Essay on The Spiritual Truth Of The Buddha

2144 Words Dec 18th, 2016 9 Pages
The Buddhist understanding of consciousness is that it’s an impermanent phenomenon, dependent upon the senses. All phenomena are dependently arisen so there is no unchanging realm beyond our world of change. Buddhist discourses emphasize the four noble truths, the three characteristics, dependent arising, and no-self. The doctrine of dependent arising challenges the metaphysical worldview of the Brahmanical tradition. The Buddha rejected the Brahmanist transcendental metaphysics because Everything that exists is a connection of causal factors so all phenomena are impermanent. They agreed with the Buddha that the world of normal human experience is changing. They also established a transcendent, changeless, monistic, Ultimate Reality (Brahman) that stands behind the changing world. The highest spiritual truth in Brahmanism is that all existence ultimately comes from one changeless thing and a person’s essence is identical to it.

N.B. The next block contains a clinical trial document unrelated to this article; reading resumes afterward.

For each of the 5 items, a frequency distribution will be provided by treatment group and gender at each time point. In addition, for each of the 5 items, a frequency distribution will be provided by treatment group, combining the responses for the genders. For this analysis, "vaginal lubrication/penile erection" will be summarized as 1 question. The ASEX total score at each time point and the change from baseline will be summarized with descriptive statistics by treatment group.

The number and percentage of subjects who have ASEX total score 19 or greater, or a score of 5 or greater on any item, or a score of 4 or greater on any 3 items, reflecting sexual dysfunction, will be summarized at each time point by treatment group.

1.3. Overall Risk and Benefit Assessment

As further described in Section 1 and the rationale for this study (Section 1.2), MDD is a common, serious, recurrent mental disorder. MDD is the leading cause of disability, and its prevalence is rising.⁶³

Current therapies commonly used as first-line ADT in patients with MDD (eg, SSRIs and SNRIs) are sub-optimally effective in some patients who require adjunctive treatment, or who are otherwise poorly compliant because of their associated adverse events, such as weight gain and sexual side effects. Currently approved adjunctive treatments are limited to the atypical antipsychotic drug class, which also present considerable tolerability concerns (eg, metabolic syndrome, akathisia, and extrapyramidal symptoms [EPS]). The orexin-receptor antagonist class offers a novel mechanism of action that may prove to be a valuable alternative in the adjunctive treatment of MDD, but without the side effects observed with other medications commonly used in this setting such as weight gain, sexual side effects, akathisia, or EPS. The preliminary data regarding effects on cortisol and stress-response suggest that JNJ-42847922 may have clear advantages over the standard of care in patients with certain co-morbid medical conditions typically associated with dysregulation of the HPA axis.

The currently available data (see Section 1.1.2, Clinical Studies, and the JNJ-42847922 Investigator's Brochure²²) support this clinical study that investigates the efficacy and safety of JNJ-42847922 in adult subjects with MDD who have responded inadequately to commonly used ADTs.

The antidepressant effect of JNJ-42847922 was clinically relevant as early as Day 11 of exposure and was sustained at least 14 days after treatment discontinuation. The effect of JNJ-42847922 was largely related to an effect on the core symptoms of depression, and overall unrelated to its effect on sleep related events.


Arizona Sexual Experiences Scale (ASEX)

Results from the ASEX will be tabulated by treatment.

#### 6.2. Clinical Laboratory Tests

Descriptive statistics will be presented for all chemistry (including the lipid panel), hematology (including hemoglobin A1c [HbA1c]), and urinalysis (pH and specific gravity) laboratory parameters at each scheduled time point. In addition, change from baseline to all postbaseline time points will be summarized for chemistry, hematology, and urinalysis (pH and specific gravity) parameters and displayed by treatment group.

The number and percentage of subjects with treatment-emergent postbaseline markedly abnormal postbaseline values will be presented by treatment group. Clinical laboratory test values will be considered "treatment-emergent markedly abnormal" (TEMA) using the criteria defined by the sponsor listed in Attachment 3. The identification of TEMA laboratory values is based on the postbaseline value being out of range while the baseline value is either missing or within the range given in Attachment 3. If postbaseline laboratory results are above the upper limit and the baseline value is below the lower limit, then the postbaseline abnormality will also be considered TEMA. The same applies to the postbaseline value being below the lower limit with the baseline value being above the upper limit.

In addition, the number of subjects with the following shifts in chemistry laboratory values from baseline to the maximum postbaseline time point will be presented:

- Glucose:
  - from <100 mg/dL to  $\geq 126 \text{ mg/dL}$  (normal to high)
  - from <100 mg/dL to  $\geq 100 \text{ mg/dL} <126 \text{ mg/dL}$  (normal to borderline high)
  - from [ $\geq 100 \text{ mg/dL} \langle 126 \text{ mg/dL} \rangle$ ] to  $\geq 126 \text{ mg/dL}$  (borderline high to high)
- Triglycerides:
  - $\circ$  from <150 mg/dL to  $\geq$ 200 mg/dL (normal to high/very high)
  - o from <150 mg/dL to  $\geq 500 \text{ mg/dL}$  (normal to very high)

Dependent arising explains that there is no-self. There is a middle way between the extremes of absolute reality and metaphysical nihilism. The Buddha describes the middle way between the extremes of "eternalism" and "annihilationism," which is dependent arising. The tenfold formula of dependent arising reasons how suffering arises. Suffering is a matter of causal connections. Psycho-physicality and consciousness are said to be dependent on the each other (or “mutually conditioning”). Two aspects of dependent arising condition each other, which are…

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